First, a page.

Academic writing: ‘Rigour and relevance in health and social care’ – is the best of both worlds possible?

Professor of Health and Social Care at the University of Birmingham Jon Glasby provides his views on how academic writing can not only serve to bridge the gap between research and practice in health and social care but can also generate a useful creative tension for the writing process.

Jon GlasbyWhen I was completing my social work training and thinking about a possible PhD, colleagues at the time said I was too academic for practice and too practical for academia… Luckily I found somewhere like the Health Services Management Centre (HSMC) at the University of Birmingham, where the stated commitment to ‘rigour and relevance’ enabled me to fulfil (and make a virtue out of) both sides of my personality.

For me, it’s crucial that we try to bridge academia and practice – but I’ve always been very aware of the tensions that this can entail. Leading universities are increasingly asked to demonstrate that they are internationally renowned in terms of their research, and yet translating this into everyday practice requires a detailed knowledge of/empathy with the realities of front-line services, the pressures they face and the difference they can make (both positive and negative) to the lives of people using such services.

two different directions

Being able to speak to an international research audience and a local practice audience at the same time can be challenging – and certainly requires an unusual mix of skills. The danger is that people trying to span this traditional divide get pulled in two different directions at once, and end up having to justify themselves against rules with which they don’t really agree (competing for influence against more traditional academics on the one hand and against more practice-orientated organisations on the other – and doing so on their own terms).

However, this has always felt to me like a creative tension – with scope to take the best of both worlds. Why would anyone want to contribute knowledge of what works to a practice audience unless they were really clear it was high quality, distinctive and helpful knowledge in the first place? Equally, why would anyone want to research the realities of front-line services, without wanting to be able to contribute to helping to improve such services?

“All too often we either ‘do’ or we ‘think’, with different approaches and different success criteria in both academia and in practice”

Rather than seeing these as separate worlds, we need more people who can act as a bridge or as a conduit: who can take the best research and help apply it, whilst also building on detailed knowledge of policy and of front-line practice in order to improve the quality and relevance of our research. Rather than competing in either an academic or a practice-orientated world, we need to be arguing that these are two sides of the same coin – that both ‘rigour and relevance’ matter.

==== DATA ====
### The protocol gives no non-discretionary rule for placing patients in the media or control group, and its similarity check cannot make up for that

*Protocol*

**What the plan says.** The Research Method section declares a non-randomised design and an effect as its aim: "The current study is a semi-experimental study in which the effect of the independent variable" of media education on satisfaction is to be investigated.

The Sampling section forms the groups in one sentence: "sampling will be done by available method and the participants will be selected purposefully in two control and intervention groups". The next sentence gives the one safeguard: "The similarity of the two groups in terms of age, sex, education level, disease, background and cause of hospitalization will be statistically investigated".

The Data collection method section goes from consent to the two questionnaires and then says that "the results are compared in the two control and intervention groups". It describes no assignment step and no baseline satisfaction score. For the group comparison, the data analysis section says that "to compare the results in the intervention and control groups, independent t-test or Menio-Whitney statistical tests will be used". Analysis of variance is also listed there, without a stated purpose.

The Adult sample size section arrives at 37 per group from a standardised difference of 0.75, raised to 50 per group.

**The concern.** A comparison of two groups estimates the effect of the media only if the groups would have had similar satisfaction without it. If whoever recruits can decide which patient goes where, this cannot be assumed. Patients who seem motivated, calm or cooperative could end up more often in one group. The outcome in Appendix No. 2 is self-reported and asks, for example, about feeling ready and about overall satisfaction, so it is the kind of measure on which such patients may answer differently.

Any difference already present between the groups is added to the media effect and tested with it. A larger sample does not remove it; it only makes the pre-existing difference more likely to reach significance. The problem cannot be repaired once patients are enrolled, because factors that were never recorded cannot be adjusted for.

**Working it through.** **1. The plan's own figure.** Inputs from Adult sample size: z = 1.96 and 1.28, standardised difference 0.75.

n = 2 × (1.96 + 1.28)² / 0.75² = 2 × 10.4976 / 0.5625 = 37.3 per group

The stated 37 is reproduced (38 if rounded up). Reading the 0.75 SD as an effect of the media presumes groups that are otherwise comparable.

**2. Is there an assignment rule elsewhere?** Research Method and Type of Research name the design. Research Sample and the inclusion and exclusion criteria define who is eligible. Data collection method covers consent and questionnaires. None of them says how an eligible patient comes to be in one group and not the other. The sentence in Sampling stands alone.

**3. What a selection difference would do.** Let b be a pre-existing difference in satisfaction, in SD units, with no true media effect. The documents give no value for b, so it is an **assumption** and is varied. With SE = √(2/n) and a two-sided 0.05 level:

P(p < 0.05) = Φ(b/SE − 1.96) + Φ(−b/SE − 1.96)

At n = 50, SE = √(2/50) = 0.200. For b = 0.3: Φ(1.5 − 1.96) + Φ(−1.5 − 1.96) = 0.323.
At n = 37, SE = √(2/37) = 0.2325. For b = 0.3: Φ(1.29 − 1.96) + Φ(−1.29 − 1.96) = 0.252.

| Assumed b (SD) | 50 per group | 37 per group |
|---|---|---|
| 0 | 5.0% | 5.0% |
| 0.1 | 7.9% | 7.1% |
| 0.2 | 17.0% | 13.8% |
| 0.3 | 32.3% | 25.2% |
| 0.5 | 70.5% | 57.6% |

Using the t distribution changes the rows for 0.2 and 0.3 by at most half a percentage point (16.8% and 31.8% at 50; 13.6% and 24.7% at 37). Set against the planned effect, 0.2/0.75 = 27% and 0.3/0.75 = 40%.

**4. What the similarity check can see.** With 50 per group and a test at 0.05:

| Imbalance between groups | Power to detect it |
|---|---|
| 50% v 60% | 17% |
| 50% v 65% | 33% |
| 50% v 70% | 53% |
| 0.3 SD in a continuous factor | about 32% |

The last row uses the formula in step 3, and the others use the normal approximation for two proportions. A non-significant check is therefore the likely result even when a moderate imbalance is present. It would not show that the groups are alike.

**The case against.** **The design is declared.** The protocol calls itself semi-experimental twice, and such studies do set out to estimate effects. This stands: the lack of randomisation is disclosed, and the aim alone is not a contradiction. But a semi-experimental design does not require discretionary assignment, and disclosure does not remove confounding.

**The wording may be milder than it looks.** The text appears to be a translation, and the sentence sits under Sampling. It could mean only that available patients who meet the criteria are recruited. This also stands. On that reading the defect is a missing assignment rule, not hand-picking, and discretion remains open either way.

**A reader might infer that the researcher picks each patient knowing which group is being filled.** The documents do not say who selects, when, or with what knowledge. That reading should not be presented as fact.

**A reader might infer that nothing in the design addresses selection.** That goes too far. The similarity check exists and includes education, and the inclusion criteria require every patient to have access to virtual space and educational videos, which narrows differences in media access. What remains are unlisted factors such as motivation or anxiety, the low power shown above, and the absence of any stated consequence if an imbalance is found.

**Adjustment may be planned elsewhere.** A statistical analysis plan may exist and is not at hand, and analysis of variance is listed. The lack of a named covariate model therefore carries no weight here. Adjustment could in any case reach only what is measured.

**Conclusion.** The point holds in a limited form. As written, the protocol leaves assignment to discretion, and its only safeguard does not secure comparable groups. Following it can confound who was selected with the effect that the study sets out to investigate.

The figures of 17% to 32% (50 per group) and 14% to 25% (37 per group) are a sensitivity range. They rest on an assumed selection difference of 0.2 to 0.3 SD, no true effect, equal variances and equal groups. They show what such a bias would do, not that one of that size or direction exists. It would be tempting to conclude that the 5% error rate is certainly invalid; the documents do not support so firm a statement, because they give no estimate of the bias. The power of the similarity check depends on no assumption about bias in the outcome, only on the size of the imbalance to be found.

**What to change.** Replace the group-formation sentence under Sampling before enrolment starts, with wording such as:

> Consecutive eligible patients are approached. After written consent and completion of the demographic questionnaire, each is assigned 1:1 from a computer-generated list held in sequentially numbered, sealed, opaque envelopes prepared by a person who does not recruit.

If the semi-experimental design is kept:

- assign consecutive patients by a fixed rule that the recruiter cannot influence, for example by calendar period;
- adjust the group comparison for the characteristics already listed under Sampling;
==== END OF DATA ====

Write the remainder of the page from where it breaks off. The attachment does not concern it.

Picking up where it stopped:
Often, these issues have come to the fore for me when I’ve been writing for Policy Press. Having a detailed knowledge of the latest research and theory is important, but so too is being able to use this in a way that engages students, practitioners, managers and policy makers alike. Indeed, this has become something of an acid test for me over the years – if I understand something well enough to be able to try to explain it to others in everyday language and in a way that works for them, then I probably understand it pretty well.

Equally, if I can’t make a policy and practice audience interested in the research I’ve been doing, then should I have been doing it at all in the first place? All too often we either ‘do’ or we ‘think’, with different approaches and different success criteria in both academia and in practice. Yet the issues involved in running and in researching health and social care services are so complex and so important that we need to be able to ‘do’ and to ‘think’ at the same time – definitely a question of ‘both/and’ rather than ‘either/or.’

Jon Glasby is Professor of Health and Social Care, Director of HSMC and incoming Head of the School of Social Policy at the University of Birmingham. His latest with Policy Press include:
Partnership working in health and social care_ 2nd edn_[FC]Debates in personalisation [FC]Partnership working in health and social care (with Helen Dickinson) (2nd ed., 2014)

Debates in personalisation (edited with Catherine Needham) (2014)

 

Other titles by the same author:
Understanding health and social care (2nd ed., 2012)
Commissioning for health and well-being (edited collection) (2012)
Evidence, policy and practice (edited collection) (2011)
Direct payments and personal budgets (with Rosemary Littlechild) (2nd ed., 2009)
The Better partnership working series (2008) (edited with Helen Dickinson)

The views and opinions expressed on this blog site are solely those of the original blogpost authors and other contributors. These views and opinions do not necessarily represent those of the Policy Press and/or any/all contributors to this site.

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